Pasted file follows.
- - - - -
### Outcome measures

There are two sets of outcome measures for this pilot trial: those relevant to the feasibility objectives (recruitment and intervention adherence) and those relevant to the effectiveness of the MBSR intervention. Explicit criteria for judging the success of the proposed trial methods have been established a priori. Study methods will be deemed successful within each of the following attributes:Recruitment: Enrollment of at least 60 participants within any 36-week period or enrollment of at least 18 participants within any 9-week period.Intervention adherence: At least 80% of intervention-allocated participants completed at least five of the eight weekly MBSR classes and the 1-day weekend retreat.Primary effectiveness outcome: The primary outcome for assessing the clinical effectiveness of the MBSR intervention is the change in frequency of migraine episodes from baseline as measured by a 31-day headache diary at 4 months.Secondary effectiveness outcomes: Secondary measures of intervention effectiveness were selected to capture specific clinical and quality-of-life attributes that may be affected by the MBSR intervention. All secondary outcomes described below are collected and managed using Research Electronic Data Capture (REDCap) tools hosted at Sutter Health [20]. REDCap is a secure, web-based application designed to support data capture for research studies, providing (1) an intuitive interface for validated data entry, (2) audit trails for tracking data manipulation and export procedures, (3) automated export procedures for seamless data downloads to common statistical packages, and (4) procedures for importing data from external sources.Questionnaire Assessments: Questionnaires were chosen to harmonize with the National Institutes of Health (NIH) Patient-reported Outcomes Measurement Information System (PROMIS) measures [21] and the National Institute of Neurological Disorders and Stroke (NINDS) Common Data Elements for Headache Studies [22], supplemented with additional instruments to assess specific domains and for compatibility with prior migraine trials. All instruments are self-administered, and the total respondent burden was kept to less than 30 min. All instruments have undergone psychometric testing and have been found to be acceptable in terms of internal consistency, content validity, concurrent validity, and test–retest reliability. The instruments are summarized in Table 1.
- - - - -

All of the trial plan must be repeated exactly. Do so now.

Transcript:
### Outcome measures

There are two sets of outcome measures for this pilot trial: those relevant to the feasibility objectives (recruitment and intervention adherence) and those relevant to the effectiveness of the MBSR intervention. Explicit criteria for judging the success of the proposed trial methods have been established a priori. Study methods will be deemed successful within each of the following attributes:Recruitment: Enrollment of at least 60 participants within any 36-week period or enrollment of at least 18 participants within any 9-week period.Intervention adherence: At least 80% of intervention-allocated participants completed at least five of the eight weekly MBSR classes and the 1-day weekend retreat.Primary effectiveness outcome: The primary outcome for assessing the clinical effectiveness of the MBSR intervention is the change in frequency of migraine episodes from baseline as measured by a 31-day headache diary at 4 months.Secondary effectiveness outcomes: Secondary measures of intervention effectiveness were selected to capture specific clinical and quality-of-life attributes that may be affected by the MBSR intervention. All secondary outcomes described below are collected and managed using Research Electronic Data Capture (REDCap) tools hosted at Sutter Health [20]. REDCap is a secure, web-based application designed to support data capture for research studies, providing (1) an intuitive interface for validated data entry, (2) audit trails for tracking data manipulation and export procedures, (3) automated export procedures for seamless data downloads to common statistical packages, and (4) procedures for importing data from external sources.Questionnaire Assessments: Questionnaires were chosen to harmonize with the National Institutes of Health (NIH) Patient-reported Outcomes Measurement Information System (PROMIS) measures [21] and the National Institute of Neurological Disorders and Stroke (NINDS) Common Data Elements for Headache Studies [22], supplemented with additional instruments to assess specific domains and for compatibility with prior migraine trials. All instruments are self-administered, and the total respondent burden was kept to less than 30 min. All instruments have undergone psychometric testing and have been found to be acceptable in terms of internal consistency, content validity, concurrent validity, and test–retest reliability. The instruments are summarized in Table 1.